Let $M$ be an $n$-dimensional smooth manifold equipped with a volume form $\omega$ , and let $\omega_0:=dx_1\wedge ...\wedge dx_n$ be the standard volume form on $\mathbb R^n$ , then is it true that for every $a \in M$ , there exists an open set $U$ containing $a$ in $M$ and a diffeomorphism $g:U \to \mathbb R^n$ such that $\omega = g^*\omega_0$ ?

  • $\begingroup$ Are you familiar with Moser's trick, which is used in the proof of Darboux theorem for symplectic manifolds? $\endgroup$ – Amitai Yuval Apr 29 '17 at 15:15
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    $\begingroup$ @AmitaiYuval : um no $\endgroup$ – user228169 Apr 29 '17 at 15:16
  • $\begingroup$ @AmitaiYuval: I don't think this is nearly that difficult. The OP is just asking whether n-manifolds are locally isometric to $\mathbb{R}^n$. $\endgroup$ – Faraad Armwood Apr 29 '17 at 15:17
  • $\begingroup$ @FaraadArmwood No. The answer to the question you're talking about is negative, of course. However, volume preserving is weaker than being an isometry. $\endgroup$ – Amitai Yuval Apr 29 '17 at 15:21
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    $\begingroup$ @AmitaiYuval: You are right, I apologize. I'm writing something right now in response to this and it is not very technical yet. $\endgroup$ – Faraad Armwood Apr 29 '17 at 15:22

The following is a variation of Pedro's answer (which doesn't work in my opinion, as explained in Ted's comment).

Take a coordinate chart around $a$ and write $\omega=fdx^1\wedge\ldots\wedge dx^n$. Try new coordinates as follows: $y_1=gx_1,y_2=x_2,\ldots,y_n=x_n$, where $g$ is some smooth function. Then$$\begin{align}dy^1&=\left(\frac{\partial g}{\partial x^1}x_1+g\right)dx^1+\frac{\partial(gx_1)}{\partial x^2}dx^2+\ldots+\frac{\partial(gx_1)}{\partial x^n}dx^n,\end{align}$$and so,$$\begin{align}dy^1\wedge\ldots\wedge dy^n=\left(\frac{\partial g}{\partial x^1}x_1+g\right)dx^1\wedge\ldots\wedge dx^n.\end{align}$$Hence, in order for the $y$'s to be good coordinates, we need to solve $$\frac{\partial g}{\partial x^1}x_1+g=f.$$ For convenience, we may assume that $x_1$ does not vanish, and then the above first order linear equation is easy to solve.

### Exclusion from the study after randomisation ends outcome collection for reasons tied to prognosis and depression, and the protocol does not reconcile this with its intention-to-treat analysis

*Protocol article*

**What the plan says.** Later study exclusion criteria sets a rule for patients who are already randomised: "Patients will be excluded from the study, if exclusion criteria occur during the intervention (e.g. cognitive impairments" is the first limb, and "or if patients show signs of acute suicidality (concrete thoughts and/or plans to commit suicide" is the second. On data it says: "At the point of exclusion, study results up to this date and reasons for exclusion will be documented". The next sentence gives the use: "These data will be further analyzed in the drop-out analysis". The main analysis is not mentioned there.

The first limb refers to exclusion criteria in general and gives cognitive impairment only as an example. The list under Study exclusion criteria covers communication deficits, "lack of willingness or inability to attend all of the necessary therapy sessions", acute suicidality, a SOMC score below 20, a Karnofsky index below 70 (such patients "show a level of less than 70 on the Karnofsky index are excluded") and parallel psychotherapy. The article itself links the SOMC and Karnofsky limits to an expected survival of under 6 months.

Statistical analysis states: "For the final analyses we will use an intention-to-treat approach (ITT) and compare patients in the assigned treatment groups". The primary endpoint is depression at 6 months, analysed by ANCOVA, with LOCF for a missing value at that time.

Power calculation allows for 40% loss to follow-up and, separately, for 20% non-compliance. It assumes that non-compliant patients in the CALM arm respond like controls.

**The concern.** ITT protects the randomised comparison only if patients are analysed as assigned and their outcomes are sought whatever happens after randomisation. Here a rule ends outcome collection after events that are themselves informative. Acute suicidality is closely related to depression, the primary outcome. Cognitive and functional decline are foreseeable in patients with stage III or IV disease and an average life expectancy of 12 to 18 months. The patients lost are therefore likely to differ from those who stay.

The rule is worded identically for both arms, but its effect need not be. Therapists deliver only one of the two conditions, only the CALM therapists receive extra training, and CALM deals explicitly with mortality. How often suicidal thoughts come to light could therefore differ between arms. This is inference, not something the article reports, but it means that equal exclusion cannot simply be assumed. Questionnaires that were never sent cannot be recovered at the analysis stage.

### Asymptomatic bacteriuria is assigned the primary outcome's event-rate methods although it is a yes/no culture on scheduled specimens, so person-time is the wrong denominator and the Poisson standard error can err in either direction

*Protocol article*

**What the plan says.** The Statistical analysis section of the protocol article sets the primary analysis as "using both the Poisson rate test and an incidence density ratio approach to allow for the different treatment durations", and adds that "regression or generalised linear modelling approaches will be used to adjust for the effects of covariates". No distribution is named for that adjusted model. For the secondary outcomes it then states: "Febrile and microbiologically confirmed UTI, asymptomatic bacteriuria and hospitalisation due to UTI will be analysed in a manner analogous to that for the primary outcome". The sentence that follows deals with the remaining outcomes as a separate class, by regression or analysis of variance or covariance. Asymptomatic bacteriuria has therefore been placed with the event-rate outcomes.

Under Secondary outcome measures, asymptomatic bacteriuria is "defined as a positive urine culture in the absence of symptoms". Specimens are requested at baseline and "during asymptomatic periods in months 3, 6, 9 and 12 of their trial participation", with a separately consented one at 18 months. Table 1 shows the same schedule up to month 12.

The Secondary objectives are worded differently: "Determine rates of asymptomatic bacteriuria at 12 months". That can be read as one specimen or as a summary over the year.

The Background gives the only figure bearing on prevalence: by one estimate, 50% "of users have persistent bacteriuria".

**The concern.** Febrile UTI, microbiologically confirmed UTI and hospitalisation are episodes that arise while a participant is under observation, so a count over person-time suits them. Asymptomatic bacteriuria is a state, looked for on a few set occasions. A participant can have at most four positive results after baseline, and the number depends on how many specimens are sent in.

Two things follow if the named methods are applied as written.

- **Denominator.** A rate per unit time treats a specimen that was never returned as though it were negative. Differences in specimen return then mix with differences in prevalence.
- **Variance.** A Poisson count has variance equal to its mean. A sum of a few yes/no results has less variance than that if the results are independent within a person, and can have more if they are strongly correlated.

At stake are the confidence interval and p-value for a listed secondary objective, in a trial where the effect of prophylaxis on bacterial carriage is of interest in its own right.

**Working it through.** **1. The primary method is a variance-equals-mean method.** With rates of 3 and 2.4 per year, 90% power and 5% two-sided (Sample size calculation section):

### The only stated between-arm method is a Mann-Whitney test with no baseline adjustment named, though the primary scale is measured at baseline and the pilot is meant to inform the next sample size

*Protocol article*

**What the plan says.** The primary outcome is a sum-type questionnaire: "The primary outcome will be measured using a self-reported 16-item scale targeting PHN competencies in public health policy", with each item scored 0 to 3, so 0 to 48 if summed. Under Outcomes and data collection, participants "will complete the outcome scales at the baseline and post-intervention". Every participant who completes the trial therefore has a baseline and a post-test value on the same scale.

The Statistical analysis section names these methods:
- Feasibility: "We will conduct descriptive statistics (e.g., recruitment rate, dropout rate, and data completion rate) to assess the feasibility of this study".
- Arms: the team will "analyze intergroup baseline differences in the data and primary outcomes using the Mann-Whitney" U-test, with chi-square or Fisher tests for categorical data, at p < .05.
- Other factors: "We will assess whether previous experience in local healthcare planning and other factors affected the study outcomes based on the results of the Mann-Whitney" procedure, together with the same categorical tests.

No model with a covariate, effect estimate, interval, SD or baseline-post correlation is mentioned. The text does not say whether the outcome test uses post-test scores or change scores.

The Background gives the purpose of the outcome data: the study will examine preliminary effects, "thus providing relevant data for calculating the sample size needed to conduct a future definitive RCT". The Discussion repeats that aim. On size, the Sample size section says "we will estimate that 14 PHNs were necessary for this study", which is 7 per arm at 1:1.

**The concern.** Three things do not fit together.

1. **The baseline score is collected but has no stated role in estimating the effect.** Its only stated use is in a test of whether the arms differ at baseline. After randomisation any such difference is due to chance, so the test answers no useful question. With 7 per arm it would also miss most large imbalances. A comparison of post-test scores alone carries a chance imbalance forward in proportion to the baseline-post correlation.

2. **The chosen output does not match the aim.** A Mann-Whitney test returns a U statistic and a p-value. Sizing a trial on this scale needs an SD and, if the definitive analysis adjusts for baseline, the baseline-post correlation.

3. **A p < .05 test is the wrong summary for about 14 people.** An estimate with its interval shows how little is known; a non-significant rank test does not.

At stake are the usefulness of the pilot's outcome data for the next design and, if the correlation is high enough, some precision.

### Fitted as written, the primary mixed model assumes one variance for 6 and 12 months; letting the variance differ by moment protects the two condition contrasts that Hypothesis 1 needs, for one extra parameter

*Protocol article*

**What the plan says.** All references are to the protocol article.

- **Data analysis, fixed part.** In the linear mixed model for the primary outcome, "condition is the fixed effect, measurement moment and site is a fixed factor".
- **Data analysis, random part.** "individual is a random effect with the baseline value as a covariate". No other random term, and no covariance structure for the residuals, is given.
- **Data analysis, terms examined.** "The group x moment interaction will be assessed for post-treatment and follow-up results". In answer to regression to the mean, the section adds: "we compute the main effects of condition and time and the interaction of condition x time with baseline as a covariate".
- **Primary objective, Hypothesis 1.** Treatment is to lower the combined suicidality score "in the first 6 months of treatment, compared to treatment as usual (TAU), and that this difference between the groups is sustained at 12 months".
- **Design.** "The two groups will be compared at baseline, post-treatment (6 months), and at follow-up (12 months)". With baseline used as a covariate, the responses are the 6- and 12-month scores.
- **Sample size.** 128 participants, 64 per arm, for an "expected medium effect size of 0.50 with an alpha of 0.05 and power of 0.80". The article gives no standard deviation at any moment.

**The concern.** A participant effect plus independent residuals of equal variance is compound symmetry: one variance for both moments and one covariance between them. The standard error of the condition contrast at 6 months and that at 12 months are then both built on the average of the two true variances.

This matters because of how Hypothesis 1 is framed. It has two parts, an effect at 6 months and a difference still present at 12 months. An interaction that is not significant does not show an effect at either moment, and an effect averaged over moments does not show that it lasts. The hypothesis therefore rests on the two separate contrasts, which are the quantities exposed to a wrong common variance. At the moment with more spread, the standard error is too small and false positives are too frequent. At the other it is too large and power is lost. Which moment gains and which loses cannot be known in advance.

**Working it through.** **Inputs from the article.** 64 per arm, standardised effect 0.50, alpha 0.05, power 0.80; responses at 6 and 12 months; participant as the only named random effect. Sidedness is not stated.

Edit: In second thought, the computation is even easier when guessing a coordinate change of the form $y_1=g,y_2=x_2,\ldots,y_n=x_n$, where $g$ is a smooth function (here, $g$ replaces $gx_1$). Now we have $$dy^1\wedge\ldots\wedge dy^n=dg\wedge dx^2\wedge\ldots\wedge dx^n=\frac{\partial g}{\partial x^1}dx^1\wedge\ldots\wedge dx^n,$$and so, the function $g$ only has to satisfy $\frac{\partial g}{\partial x^1}=f.$


It's true. If you choose coordinates $x_1, \ldots, x_n$ in $M$, the volume form will have the form $f dx_1 \wedge \ldots \wedge dx_n$, with $f$ non-vanishing. So just make the coordinate change $y_1 = x_1/f$ and $y_2 = x_2, \ldots, y_n = x_n$. Then in these coordinates the volume form is $dy_1 \wedge \ldots \wedge dy_n$ as you wish.

In fancier language: orientations are really $\text{GL}^{+}$-structures, and these are always integrable (as the argument above shows).

  • $\begingroup$ Ah, I knew there was some messing around you could do once you knew that locally you could write that form as $f dx^1 \wedge \cdots \wedge dx^n$. Thanks for seeing what I couldn't. $\endgroup$ – Faraad Armwood Apr 29 '17 at 15:53
  • $\begingroup$ @Pedro : um so could you just please point out what is $g$ ? $\endgroup$ – user228169 Apr 29 '17 at 16:07
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    $\begingroup$ Not so fast, @Pedro. First, I think you meant $y_1=fx_1$. But, regardless, what happened to the $-\dfrac{x_1}{f^2} df\wedge dx_2\wedge\dots \wedge dx_n$ term? Your trick only works if $f=f(x_2,\dots,x_n)$, which is highly unlikely. $\endgroup$ – Ted Shifrin Apr 29 '17 at 16:16
  • $\begingroup$ This coordinate change only works if $f$ is constant in $x_1$. Otherwise, it doesn't. $\endgroup$ – Amitai Yuval Apr 29 '17 at 16:17
  • $\begingroup$ @TedShifrin You are right, of course. Would like to hear your opinion on my answer, which is an adjusted version of Pedro's attempt. $\endgroup$ – Amitai Yuval Apr 29 '17 at 16:55

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